Goals are declarations. Our goals – as well as our values, standards, purposes and principles – are declared into being, are they not? And declarations are where language is most creative and generative… and least descriptive.
In my coaching work, I often assign as homework the following assignment: Complete the folIowing 4 declarations honestly and authentically. Then, on a separate page, complete them as you think you would’ve completed them 15 or 20 years ago. The declarations are:
· I am _____________________
· Life is ____________________
· Other people are ___________
· In the end, ________________
Think about it. Can you see how these private declarations (or if you prefer, private beliefs) establish a particular “come from” or “personal context” from which we live our lives? How they shape and impact how we will interpret certain situations and interactions that haven’t happened yet? And can you see how changes in these declarations – from the declarations we may have made 15 or 20 years ago to the ones we make today – can be equated to changes to our “way of being”? In a very real sense, I believe we are not human beings – we are human becomings! And it’s through changes in these primary declarations that our growth and becoming occurs.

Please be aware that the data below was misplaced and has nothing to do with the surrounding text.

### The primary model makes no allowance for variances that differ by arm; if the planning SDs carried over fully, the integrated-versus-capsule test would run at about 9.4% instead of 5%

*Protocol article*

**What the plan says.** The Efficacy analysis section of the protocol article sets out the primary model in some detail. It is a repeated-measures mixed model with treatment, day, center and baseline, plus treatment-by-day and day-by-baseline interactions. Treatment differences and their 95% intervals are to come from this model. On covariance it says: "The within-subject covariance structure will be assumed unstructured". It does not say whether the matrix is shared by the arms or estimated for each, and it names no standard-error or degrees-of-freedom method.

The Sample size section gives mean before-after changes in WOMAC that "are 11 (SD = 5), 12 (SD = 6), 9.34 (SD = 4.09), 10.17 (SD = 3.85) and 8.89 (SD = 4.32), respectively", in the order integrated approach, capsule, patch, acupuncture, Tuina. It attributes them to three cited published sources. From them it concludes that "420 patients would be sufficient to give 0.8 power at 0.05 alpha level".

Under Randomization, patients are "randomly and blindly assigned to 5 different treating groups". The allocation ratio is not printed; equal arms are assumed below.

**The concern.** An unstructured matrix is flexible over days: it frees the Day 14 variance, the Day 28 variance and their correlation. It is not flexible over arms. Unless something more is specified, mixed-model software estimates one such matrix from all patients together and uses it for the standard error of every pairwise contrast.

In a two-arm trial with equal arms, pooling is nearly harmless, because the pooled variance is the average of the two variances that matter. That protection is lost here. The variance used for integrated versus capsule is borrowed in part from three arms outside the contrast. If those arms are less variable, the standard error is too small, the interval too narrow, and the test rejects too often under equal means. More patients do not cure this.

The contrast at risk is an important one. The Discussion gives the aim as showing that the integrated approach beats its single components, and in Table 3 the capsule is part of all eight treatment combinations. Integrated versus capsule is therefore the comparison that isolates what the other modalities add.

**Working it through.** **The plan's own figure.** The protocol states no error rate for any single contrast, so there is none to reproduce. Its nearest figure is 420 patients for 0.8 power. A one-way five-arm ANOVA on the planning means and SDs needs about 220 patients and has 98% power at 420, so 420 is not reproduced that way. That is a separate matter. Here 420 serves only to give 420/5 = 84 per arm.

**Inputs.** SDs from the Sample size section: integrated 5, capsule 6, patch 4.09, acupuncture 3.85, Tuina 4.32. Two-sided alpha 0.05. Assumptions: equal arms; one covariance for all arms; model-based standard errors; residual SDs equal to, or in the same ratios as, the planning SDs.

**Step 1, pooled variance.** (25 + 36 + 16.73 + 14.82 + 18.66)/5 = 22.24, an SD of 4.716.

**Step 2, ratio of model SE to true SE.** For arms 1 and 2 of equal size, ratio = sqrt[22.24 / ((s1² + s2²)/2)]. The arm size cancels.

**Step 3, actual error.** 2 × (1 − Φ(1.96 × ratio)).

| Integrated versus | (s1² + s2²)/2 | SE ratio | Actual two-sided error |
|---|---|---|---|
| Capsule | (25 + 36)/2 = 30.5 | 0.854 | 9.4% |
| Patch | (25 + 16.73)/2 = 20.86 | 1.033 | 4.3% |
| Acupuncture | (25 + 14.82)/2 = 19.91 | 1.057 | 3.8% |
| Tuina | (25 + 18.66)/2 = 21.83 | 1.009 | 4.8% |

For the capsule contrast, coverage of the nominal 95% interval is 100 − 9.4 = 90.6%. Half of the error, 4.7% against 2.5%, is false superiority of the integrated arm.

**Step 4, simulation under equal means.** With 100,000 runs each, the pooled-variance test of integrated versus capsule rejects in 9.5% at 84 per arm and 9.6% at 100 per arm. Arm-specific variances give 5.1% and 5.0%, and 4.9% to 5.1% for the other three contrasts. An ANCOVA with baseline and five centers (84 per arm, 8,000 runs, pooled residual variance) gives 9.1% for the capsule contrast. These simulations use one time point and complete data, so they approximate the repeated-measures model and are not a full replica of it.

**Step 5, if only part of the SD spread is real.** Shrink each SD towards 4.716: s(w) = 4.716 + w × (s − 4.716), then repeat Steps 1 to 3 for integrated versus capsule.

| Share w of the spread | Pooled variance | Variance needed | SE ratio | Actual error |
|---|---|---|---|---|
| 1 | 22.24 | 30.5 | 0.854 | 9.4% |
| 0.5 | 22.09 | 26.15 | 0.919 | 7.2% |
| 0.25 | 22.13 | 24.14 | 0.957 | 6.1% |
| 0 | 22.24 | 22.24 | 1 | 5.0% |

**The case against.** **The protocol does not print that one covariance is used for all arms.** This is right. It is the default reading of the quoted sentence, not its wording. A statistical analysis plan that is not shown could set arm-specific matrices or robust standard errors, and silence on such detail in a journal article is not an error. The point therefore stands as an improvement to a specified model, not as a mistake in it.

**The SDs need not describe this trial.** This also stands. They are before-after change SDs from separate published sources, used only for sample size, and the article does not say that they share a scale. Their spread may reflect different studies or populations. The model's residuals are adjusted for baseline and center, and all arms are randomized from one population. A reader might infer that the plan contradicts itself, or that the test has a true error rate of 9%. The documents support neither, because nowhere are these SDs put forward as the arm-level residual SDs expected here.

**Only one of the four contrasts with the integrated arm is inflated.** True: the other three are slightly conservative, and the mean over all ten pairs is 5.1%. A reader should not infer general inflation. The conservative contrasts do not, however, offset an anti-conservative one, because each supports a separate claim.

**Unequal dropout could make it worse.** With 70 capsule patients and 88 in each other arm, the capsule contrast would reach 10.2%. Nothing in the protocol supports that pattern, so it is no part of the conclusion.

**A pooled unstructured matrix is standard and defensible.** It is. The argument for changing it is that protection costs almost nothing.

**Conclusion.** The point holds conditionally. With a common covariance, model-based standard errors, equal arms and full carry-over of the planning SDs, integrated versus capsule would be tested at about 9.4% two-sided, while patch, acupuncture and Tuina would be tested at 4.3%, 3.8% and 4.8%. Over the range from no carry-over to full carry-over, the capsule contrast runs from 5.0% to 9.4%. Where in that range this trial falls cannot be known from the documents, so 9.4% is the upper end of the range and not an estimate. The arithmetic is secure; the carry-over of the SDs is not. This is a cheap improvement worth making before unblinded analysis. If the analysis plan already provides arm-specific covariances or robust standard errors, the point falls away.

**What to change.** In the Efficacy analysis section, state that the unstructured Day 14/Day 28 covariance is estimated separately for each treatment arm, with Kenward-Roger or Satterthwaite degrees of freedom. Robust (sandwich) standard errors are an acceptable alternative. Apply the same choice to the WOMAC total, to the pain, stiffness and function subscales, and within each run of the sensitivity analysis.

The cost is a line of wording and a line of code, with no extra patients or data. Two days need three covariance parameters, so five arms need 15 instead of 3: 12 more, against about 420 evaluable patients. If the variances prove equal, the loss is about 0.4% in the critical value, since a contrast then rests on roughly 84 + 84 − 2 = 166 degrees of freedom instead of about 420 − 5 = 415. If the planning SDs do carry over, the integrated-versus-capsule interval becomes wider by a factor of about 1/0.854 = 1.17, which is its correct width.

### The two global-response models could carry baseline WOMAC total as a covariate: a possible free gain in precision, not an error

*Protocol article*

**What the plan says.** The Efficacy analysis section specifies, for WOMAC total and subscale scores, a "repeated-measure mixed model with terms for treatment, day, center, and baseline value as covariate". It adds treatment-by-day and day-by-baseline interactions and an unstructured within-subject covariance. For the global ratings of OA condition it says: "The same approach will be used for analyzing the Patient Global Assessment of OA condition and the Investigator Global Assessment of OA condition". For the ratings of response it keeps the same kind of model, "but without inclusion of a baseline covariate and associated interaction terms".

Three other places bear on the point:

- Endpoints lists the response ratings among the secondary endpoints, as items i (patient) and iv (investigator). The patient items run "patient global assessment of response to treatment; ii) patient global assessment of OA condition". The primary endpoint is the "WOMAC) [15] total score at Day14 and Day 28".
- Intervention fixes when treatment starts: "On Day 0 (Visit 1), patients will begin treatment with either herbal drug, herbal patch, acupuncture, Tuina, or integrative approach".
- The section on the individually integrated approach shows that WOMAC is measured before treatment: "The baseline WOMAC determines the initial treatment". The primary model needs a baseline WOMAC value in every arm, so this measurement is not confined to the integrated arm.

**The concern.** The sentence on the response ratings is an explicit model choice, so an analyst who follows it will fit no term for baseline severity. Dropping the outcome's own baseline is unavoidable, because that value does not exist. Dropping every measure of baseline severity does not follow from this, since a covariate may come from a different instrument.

In a fundamental way, when we declare a goal for ourselves we are creating a particular context, one in which certain future alternatives, choices and actions will be viewed as “appropriate”… “right”…“acceptable”… or “effective”… while others will be viewed as “inappropriate”…“wrong”… “unacceptable”… or “ineffective”. This is powerful to notice, is it not? This can be obvious when organizational goals or values are changed – the same behavior that didn’t raise an eyebrow last year can show up as “wrong” or “inappropriate” this year… precisely because the context has changed!
So what, exactly, is context? One of my Spanish-speaking friends told me one time that context = “con-text”… “with-text”… that which goes with the text, and gives it meaning! Webster’s dictionary defines context as “the parts of a discourse that surround a word or a passage and can throw light on its meaning” and “the interrelated conditions in which something exists or occurs.”